Bitcoin can achieve ‘moneyness’ if it survives its ‘hard-coded monetary policy’
Bitcoin and Ethereum, both are capable of becoming the world’s first non-sovereign digital money, however, both coins have to deal with a few shortcomings to reach that position. A recent report analyzed the different paths taken by BTC and ETH to ‘moneyness’.
The root of the different paths taken by the top two coins depends on the very way they define ‘money’. The report read,
“Bitcoin’s approach is to focus on solidifying the foundation of the monetary base while Ethereum’s approach is to aim at further monetary aggregates.”
The report noted that money has no single definition and that it is a spectrum of various levels of trust and liquidity across individual layers. As seen in the above diagram, while the monetary base is the first thing BTC is focusing on, Ethereum mostly looks at the monetary utilities.
Anthony Pompliano, BTC promoter, in his recent blog post, claimed that the idea behind the concept that ‘ETH is money’ was fundamentally flawed. He argued that Ethereum was no different than fiat currency as ETH has no fixed supply, similar to fiat. He also further noted that Ethereum’s monetary policies were determined by a small group of individuals, something that completely mirrored the functionality of fiat currencies.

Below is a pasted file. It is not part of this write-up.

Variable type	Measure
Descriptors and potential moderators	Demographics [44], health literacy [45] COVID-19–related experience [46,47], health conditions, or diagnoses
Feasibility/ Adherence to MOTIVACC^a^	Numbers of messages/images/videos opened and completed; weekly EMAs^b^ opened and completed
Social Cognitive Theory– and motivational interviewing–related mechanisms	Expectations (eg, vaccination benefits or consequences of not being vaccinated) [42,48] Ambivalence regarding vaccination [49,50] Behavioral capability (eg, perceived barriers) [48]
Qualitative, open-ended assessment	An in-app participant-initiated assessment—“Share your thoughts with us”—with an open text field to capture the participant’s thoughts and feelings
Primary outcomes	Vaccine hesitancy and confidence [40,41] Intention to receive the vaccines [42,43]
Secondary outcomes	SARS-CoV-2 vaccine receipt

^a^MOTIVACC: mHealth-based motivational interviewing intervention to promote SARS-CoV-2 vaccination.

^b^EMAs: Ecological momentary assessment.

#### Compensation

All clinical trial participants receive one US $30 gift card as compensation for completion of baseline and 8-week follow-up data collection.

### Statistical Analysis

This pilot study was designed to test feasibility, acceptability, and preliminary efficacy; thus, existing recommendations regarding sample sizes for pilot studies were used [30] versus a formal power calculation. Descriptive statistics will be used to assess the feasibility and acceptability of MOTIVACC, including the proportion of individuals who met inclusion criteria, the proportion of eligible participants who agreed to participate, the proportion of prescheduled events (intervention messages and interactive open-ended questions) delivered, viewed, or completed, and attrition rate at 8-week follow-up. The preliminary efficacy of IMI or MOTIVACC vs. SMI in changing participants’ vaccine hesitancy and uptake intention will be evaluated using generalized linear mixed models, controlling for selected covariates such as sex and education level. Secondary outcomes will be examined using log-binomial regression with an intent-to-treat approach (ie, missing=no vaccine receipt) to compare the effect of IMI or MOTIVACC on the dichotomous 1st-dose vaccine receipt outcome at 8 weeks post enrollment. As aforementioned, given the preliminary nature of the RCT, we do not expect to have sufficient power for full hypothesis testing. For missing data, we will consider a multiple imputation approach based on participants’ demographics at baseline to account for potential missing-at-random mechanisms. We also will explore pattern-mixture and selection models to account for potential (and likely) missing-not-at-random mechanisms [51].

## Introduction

In a recent article, David Hoffman, the co-host of the Crypto POV podcast, explained why he believes Ether will achieve money status. He noted that Ethereum applications will all ultimately aid Ether to become organically engineered to becoming money.
Putting things in perspective, both BTC and ETH indeed have the capabilities to become the world’s first digital money without any government involvement “if BTC survives its hard-coded monetary policy and Ethereum can prove that it can achieve moneyness on a constantly shifting monetary base.” The upcoming ETH2 upgrade might also add to ETH’s future path to moneyness.
The report concluded that both Bitcoin and Ethereum had to create pockets of circular economies, without dependence on the fiat on/off-ramps. “This is especially true for Bitcoin—in order to establish itself as a future monetary base, its users need to start thinking in bitcoins/satoshis as a natural unit of account,” it read.
All fiat currencies are centralized and cannot really compete with a fixed supply of 21 million. Thus no other currency can possibly match Bitcoin; one that will not change and that does not rely on trust. Thus the question ‘What exactly differentiates Bitcoin from all other forms of money?’ continues to be debated over.